Calendar of Events
Historical Moments and Memories
Remembering Mary A. Weber
By Michael Smith
Thirty-eight years ago, the College lost one of its legendary faculty members whose memory continues to be honored in the name of the College’s second residence hall.
According to a profile published by the Providence Evening Bulletin in October 1965, Mary Amalia Weber’s life was strongly influenced by the prairie values of her childhood: self-sufficiency, thrift, and a great love for the land. A native of Pana, Illinois, she was educated at the Illinois State Normal University, the University of Montana, and received her A.B. from the University of Michigan. She conducted her graduate work at the University of Chicago, the University of Wisconsin, New York University, and earned her A.M. from Teacher’s College, Columbia University. Mary A. Weber in 1950 (from the 1951 RICOLED).
She began her teaching career at the age of 18 at elementary and secondary schools in the upper Midwest and also taught at a federal school for Native American children in Montana. Weber came to Providence in 1922 to teach at the Wheeler School prior to joining the faculty of the College in 1924 as a Professor of Mathematics.
Colleagues and students alike described her as a sincere and direct person with rigorous standards. Mary Tucker Thorp, another legendary figure in College lore, was one of Professor Weber’s students. She said of Weber, “She knew her math, was good to her students, and gave them her time and effort.”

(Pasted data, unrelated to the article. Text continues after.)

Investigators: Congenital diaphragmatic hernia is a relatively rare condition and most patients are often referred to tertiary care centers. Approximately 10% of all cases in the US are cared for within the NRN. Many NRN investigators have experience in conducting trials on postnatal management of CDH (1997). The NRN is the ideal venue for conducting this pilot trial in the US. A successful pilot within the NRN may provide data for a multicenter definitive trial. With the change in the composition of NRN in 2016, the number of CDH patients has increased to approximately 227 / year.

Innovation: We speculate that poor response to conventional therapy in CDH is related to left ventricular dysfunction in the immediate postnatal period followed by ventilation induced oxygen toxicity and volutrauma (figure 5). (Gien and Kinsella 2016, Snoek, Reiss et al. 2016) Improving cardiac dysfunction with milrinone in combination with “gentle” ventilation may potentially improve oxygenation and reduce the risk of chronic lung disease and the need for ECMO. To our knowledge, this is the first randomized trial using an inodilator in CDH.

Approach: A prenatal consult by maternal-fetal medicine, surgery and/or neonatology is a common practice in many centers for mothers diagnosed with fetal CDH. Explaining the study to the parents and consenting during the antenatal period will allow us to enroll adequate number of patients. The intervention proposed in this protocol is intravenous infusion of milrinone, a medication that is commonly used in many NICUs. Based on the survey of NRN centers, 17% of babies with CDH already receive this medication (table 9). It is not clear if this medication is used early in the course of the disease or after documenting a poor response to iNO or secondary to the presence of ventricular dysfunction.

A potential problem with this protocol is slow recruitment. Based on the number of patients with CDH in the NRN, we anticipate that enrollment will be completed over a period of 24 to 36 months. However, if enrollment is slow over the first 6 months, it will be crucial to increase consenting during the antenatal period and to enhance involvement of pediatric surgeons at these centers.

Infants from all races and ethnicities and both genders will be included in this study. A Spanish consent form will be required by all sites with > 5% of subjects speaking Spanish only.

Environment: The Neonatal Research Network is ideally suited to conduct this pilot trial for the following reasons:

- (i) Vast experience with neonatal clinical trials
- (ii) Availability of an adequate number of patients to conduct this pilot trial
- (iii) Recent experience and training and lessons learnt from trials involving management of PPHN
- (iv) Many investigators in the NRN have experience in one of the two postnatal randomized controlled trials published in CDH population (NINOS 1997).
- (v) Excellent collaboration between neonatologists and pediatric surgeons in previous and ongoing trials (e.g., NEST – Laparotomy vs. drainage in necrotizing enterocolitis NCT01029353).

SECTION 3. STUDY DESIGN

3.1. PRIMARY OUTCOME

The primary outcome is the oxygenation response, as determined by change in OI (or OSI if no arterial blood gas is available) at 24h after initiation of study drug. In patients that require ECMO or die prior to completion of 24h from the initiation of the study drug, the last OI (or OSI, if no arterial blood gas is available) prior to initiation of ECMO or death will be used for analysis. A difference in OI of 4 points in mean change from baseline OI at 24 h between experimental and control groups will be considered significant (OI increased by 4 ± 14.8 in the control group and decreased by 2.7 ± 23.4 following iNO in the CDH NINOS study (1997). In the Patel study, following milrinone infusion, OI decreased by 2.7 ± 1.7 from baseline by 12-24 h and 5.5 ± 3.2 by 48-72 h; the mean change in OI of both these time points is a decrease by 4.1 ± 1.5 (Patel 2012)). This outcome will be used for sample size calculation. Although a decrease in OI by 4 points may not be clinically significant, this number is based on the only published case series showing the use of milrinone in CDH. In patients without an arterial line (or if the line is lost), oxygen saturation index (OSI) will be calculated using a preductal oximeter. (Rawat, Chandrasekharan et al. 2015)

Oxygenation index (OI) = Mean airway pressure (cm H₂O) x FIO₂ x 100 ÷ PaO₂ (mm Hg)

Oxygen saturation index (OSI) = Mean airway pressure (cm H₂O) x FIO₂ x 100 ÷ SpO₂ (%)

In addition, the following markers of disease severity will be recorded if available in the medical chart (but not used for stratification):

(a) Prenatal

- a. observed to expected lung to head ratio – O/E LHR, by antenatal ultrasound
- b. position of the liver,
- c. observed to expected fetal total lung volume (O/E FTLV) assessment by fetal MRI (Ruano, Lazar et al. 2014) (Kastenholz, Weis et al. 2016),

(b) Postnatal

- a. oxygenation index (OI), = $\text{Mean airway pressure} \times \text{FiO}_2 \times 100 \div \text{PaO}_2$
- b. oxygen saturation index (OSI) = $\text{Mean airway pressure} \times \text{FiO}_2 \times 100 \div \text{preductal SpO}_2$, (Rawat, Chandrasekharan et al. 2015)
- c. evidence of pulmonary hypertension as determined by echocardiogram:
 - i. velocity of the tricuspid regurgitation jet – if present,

Weber’s self-sufficiency and thrift were well noted. She built her own shelves in the basement of her home on Pleasant Valley Parkway to hold the many jars of preserves that she put up every year. When her house -- and even her car – needed painting, she did it herself. During World War II, she took summer jobs at Browne & Sharpe, then located next to the old campus, working a lathe to help with the war effort.
Those who knew her – colleagues and neighbors alike -- professed that they did not know her very well, as Weber was an intensely private person. She was seldom seen at campus social events, and was seen even less often following her retirement in 1952, after 28 years of service to the College.
At the reading of her will, the College was surprised to learn that it had been named as beneficiary of half her estate, valued at about $280,000. The other half went to her undergraduate institution, the University of Michigan.
Reflective of her dedicated service to the College and in respect of her thoughtful bequest, President Gaige sought to have the thirteenth building constructed on the Mt. Pleasant campus named in her honor. The new residence hall, appropriately located next to the hall named for her former student, Mary Tucker Thorp, was built to accommodate 140 women and 40 men in 18 suites, comprised of ten rooms surrounding a study/lounge area. The building was the first designed to offer accommodations for male students, although in that era of greater social reserve, College officials were quick to stress that the facilities for men were completely separate from the women’s quarters. An article at the time noted that “an alarm system is attached to doors leading from the men’s suites to the women’s area.” While students had begun living in the new residence hall at the start of the 1965-66 academic year, the official dedication of the building was held on Sunday, December 12, 1965. Theuilding was designed by Lamborghini & Pipka and constructed by M.G. Allen & Associates Builders of Warwick at a cost of approximately $721,000.
In each edition of What’s News at Rhode Island College during the course of the College’s Sesquicentennial observance, Michael Smith, Assistant to the President, presents a brief glimpse of an historic College event that occurred at some point in the institution’s history corresponding to the publication date of that particular edition of What’s News. This is the fourth installment.
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